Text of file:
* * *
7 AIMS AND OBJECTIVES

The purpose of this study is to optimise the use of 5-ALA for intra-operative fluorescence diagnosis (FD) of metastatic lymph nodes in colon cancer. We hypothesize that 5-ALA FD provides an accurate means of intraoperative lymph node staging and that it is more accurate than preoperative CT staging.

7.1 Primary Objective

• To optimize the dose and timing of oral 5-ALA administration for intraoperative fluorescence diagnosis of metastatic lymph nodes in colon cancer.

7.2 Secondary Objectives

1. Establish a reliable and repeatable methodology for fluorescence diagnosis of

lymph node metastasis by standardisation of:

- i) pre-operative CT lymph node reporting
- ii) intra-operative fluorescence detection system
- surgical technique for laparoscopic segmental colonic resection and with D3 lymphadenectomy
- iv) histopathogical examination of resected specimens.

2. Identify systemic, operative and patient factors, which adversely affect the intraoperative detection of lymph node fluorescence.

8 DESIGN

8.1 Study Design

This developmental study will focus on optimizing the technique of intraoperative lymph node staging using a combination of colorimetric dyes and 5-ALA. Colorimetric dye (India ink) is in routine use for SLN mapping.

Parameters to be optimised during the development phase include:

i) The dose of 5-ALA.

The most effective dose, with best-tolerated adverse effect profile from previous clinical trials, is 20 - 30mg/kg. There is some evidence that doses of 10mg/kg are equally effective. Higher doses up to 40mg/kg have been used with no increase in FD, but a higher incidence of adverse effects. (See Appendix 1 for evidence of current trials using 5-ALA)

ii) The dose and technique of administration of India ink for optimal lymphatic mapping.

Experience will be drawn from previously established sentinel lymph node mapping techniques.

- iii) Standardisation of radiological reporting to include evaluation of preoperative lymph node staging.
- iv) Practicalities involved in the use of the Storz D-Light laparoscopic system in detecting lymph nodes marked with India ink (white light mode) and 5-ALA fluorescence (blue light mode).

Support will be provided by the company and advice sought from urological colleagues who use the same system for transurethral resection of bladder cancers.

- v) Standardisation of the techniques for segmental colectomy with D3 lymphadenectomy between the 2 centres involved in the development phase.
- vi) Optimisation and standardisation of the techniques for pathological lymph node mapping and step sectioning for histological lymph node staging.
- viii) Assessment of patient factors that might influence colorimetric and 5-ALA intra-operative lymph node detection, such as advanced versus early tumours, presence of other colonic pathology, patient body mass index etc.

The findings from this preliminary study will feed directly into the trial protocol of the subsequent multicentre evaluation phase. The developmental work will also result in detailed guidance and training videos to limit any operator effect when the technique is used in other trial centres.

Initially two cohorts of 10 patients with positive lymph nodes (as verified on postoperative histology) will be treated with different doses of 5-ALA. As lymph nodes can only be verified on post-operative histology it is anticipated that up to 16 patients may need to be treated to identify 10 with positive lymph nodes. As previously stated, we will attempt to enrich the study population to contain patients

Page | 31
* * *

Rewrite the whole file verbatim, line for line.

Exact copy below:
7 AIMS AND OBJECTIVES

The purpose of this study is to optimise the use of 5-ALA for intra-operative fluorescence diagnosis (FD) of metastatic lymph nodes in colon cancer. We hypothesize that 5-ALA FD provides an accurate means of intraoperative lymph node staging and that it is more accurate than preoperative CT staging.

7.1 Primary Objective

• To optimize the dose and timing of oral 5-ALA administration for intraoperative fluorescence diagnosis of metastatic lymph nodes in colon cancer.

7.2 Secondary Objectives

1. Establish a reliable and repeatable methodology for fluorescence diagnosis of

lymph node metastasis by standardisation of:

- i) pre-operative CT lymph node reporting
- ii) intra-operative fluorescence detection system
- surgical technique for laparoscopic segmental colonic resection and with D3 lymphadenectomy
- iv) histopathogical examination of resected specimens.

2. Identify systemic, operative and patient factors, which adversely affect the intraoperative detection of lymph node fluorescence.

8 DESIGN

8.1 Study Design

This developmental study will focus on optimizing the technique of intraoperative lymph node staging using a combination of colorimetric dyes and 5-ALA. Colorimetric dye (India ink) is in routine use for SLN mapping.

Parameters to be optimised during the development phase include:

i) The dose of 5-ALA.

The most effective dose, with best-tolerated adverse effect profile from previous clinical trials, is 20 - 30mg/kg. There is some evidence that doses of 10mg/kg are equally effective. Higher doses up to 40mg/kg have been used with no increase in FD, but a higher incidence of adverse effects. (See Appendix 1 for evidence of current trials using 5-ALA)

ii) The dose and technique of administration of India ink for optimal lymphatic mapping.

Experience will be drawn from previously established sentinel lymph node mapping techniques.

- iii) Standardisation of radiological reporting to include evaluation of preoperative lymph node staging.
- iv) Practicalities involved in the use of the Storz D-Light laparoscopic system in detecting lymph nodes marked with India ink (white light mode) and 5-ALA fluorescence (blue light mode).

Support will be provided by the company and advice sought from urological colleagues who use the same system for transurethral resection of bladder cancers.

- v) Standardisation of the techniques for segmental colectomy with D3 lymphadenectomy between the 2 centres involved in the development phase.
- vi) Optimisation and standardisation of the techniques for pathological lymph node mapping and step sectioning for histological lymph node staging.
- viii) Assessment of patient factors that might influence colorimetric and 5-ALA intra-operative lymph node detection, such as advanced versus early tumours, presence of other colonic pathology, patient body mass index etc.

The findings from this preliminary study will feed directly into the trial protocol of the subsequent multicentre evaluation phase. The developmental work will also result in detailed guidance and training videos to limit any operator effect when the technique is used in other trial centres.

Initially two cohorts of 10 patients with positive lymph nodes (as verified on postoperative histology) will be treated with different doses of 5-ALA. As lymph nodes can only be verified on post-operative histology it is anticipated that up to 16 patients may need to be treated to identify 10 with positive lymph nodes. As previously stated, we will attempt to enrich the study population to contain patients

Page | 31